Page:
I've been using hair oil in my chain saw for years. The chain always
stays neat and nicely slicked down, even in a strong wind.
Occasionally you should take it to a barber for a trim. Some prefer to
take the chain saw to a beauty parlor for a wash and set, but that's
Interesting site too..
Reminded me of the marvelous PBS Nova program about the attempt to
recover the B-29 "Kee Bird" from Greenland.
IIRC they did something creative with the wheels on that one too. Having
no source of compressed air they filled the tires with propane they had
on hand for cooking.
If you never heard about this 1994-95 rescue attempt and its unhappy
ending, here's a link:
"There are only a handful of B-29's left, out of over 4,000. Somehow nobody
realized it until it was too late. At one time the Arizona desert was
covered with B-29's, some flown in and in good condition. They were all
Confederate Air Force brought a 29 and a 17 out for static display when I
was stationed in California. Together they had one tenth the hours of the
52 parked nearby. And it was one of the "young" ones, not an old hog like
They flew a 29 out here for display and even a few sightseeing flights
over Memorial Day. There was a large pilot training base here in the
war. Silos on the farm were a landmark for return lineup for landing.
One fella' who flew them and was trainer here took a turn and retraced
his old path--discovered we'd had to take the silos down. I happened to
be out when he flew over at about 150 ft or so.
Not "a B-29" but the ONLY flying B-29. Also known as "Fifi" operated by
the Commerative Air Force out of Texas. There is one in Witchita at the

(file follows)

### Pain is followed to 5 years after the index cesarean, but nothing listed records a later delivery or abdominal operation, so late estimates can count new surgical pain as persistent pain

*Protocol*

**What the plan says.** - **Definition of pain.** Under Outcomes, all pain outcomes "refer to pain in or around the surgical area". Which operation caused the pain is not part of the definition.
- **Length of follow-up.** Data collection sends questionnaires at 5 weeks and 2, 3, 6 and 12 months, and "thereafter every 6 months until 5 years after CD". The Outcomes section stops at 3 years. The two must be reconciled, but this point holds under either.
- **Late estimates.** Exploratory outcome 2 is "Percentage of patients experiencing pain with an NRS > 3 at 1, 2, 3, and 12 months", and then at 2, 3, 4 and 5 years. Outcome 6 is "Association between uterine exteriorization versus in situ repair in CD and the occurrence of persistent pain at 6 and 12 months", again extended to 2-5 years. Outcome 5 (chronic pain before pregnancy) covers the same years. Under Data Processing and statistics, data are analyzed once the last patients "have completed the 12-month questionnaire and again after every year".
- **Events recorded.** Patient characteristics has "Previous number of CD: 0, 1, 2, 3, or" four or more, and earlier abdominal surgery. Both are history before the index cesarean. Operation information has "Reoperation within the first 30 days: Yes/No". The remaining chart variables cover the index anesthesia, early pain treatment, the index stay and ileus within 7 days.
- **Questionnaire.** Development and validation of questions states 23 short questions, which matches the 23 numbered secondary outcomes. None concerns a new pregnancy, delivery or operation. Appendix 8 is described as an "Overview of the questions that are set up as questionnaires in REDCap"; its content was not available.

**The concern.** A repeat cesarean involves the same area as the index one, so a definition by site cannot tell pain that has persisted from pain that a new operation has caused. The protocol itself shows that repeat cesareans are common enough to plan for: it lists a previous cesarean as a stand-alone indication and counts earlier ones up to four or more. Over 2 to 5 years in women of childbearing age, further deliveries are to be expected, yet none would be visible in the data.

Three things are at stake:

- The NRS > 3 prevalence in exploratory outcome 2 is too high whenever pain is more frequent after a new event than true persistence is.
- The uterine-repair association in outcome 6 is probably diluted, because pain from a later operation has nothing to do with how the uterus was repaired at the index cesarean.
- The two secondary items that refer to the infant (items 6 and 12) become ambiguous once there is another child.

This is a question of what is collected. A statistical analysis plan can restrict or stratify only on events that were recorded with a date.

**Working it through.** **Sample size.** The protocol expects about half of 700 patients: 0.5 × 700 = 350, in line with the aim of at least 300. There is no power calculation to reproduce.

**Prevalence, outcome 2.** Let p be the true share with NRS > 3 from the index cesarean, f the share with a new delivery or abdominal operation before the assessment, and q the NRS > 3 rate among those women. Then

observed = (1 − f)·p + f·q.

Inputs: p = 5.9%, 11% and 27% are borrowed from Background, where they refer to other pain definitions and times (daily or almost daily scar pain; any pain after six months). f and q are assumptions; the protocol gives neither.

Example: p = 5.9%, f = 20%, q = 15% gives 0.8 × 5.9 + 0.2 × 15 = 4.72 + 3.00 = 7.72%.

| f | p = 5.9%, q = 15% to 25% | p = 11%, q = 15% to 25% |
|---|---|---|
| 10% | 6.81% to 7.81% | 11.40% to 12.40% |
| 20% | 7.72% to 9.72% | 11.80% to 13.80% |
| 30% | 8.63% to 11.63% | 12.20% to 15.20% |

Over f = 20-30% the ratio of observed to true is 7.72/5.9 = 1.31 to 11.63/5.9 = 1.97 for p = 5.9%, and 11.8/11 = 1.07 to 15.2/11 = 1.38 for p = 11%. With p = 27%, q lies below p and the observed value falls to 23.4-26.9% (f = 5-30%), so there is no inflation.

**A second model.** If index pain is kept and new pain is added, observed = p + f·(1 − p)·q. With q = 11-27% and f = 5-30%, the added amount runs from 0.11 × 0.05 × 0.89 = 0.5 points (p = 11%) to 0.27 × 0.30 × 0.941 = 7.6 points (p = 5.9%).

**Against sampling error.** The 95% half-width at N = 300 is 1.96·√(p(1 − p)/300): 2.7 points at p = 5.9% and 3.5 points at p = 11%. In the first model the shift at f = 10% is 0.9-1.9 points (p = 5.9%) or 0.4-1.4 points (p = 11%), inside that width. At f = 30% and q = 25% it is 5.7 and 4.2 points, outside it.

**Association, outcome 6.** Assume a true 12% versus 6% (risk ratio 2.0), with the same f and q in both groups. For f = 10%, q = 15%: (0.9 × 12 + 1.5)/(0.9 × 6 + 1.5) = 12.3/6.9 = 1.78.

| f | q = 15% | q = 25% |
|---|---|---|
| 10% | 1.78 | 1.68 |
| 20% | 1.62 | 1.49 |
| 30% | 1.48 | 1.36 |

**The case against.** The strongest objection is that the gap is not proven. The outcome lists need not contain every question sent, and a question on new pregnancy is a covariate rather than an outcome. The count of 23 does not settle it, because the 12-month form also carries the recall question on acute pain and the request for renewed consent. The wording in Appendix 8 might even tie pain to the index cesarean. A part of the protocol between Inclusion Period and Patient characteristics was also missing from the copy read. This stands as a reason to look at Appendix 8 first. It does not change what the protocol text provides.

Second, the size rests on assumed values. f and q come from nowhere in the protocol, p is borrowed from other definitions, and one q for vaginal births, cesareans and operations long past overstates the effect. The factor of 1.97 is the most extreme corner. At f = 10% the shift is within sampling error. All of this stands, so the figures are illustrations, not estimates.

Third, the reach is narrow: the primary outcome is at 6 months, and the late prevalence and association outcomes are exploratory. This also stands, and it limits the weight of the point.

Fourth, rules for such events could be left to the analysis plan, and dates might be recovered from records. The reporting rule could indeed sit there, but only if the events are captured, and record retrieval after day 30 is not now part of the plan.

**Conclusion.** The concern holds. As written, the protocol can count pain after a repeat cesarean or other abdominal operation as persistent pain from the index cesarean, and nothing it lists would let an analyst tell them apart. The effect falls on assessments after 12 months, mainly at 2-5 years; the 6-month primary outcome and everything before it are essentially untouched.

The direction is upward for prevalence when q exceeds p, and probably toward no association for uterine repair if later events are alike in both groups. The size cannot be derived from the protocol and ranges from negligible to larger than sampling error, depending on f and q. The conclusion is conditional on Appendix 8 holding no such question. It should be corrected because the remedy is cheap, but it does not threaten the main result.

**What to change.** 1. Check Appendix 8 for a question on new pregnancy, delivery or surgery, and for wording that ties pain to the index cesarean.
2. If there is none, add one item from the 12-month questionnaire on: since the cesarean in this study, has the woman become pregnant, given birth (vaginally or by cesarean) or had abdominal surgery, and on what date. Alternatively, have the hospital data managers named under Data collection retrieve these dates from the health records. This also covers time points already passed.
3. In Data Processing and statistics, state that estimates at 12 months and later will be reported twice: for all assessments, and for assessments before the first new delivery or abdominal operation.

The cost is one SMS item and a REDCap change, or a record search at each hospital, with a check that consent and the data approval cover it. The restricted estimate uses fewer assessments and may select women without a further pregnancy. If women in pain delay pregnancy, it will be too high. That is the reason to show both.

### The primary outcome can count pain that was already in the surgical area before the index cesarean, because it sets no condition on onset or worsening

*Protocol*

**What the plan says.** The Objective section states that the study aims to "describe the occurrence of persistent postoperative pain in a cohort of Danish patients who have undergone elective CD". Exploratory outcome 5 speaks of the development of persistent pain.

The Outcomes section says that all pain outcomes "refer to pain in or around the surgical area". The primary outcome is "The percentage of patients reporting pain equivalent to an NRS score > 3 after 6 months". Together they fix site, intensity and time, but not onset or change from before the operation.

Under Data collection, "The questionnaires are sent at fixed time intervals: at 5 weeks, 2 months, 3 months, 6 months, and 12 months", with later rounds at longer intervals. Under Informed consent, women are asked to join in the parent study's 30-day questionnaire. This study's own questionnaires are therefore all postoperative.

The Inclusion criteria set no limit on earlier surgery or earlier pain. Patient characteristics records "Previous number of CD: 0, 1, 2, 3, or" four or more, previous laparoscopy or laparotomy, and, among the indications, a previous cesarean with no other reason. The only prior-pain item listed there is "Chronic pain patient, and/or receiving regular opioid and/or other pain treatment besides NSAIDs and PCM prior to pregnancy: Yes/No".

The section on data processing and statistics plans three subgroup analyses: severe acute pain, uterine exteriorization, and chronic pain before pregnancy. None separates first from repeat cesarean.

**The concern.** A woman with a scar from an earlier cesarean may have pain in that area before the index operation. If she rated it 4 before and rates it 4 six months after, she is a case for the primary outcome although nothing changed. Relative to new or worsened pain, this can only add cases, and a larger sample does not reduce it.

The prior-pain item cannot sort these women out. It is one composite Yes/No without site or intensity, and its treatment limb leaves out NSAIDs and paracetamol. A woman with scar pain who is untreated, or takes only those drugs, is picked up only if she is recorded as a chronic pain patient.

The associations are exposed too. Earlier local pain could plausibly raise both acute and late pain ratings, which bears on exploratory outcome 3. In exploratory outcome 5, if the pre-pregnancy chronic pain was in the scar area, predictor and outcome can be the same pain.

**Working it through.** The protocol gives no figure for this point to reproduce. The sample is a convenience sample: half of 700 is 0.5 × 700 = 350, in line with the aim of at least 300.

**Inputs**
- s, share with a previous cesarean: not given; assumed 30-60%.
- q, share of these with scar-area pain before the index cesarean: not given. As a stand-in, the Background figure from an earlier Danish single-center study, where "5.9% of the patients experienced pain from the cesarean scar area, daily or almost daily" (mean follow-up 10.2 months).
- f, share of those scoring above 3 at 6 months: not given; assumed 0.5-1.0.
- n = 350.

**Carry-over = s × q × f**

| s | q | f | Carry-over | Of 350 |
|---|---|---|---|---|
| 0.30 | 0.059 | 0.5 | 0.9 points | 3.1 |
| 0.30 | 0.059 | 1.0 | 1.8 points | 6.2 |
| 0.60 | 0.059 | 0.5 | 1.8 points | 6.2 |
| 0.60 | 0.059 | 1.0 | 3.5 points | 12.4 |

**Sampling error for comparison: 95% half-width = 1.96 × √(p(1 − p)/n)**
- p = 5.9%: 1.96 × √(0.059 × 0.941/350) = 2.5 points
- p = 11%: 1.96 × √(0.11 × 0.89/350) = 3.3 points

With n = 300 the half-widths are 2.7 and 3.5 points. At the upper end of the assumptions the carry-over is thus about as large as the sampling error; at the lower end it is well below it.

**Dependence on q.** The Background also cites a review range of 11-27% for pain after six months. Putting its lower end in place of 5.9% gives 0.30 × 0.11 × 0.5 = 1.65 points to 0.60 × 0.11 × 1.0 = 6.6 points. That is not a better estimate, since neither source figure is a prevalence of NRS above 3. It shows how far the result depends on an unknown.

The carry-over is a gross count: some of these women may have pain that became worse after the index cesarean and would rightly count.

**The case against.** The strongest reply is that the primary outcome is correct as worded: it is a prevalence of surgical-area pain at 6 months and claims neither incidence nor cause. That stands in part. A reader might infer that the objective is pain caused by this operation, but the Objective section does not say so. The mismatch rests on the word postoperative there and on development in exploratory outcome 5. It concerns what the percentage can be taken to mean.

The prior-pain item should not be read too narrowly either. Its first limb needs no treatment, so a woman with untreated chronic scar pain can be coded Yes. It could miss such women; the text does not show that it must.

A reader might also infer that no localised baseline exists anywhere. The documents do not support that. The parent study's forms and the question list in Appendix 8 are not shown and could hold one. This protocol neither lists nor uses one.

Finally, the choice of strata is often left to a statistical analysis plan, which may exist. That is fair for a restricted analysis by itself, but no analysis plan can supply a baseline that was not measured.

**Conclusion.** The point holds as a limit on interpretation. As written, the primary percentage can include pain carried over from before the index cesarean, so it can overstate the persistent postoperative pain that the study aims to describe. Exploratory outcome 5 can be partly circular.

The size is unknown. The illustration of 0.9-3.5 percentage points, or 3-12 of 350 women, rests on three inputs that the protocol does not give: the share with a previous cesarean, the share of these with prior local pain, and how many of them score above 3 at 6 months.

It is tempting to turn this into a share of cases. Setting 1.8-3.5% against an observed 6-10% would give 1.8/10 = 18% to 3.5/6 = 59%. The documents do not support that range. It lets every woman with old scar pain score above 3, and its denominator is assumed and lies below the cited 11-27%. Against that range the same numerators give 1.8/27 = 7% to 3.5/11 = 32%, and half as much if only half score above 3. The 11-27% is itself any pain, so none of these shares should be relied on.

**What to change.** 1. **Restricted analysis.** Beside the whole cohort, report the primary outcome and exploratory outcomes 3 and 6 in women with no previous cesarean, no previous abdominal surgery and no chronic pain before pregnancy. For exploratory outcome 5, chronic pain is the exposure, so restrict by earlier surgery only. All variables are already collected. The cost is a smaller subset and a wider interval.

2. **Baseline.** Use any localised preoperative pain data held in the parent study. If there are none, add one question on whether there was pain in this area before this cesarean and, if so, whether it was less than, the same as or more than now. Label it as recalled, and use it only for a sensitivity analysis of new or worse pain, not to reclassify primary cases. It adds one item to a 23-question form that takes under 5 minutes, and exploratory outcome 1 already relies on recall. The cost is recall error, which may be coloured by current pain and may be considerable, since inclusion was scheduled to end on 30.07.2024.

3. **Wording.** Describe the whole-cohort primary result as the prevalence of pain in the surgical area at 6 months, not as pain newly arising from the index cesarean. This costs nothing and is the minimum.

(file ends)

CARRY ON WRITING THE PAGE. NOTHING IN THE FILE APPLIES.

Boeing facility being restored to flying status, but it is still a few
years off. http://b-29.boeing.com/ So, out of the 4000 or so made,
only a dozen or so exist on display at museums around the country, one
is being restored to fly, and one flys. The rest were scrapped or used
for target practice by the Navy at China Lake.
Walmart sells Poulan branded bar oil for less than
$3 per gallon. Still on your first gallon? Don't
use than saw much huh? If you burn wood and get
your own, that gallon of oil will be gone fairly
quickly (or the blade will be gone).
The oil on the chain will be distributed in you environment it's
totally unacceptable to use a non-biodegradable oil for lubricating
the saw. The pro's you have seen obviously don't care a dam about the
rest of the world and should be [insert punishment of choice]...
Husqvarna were selling a bar oil based on vegetable oil. I have recently
heard that the performance was/is considered unsatisfactory but this is
very second hand info, just some guy whose brother does logging in
Guess it probably would be more environmentally friendly, somewhat.
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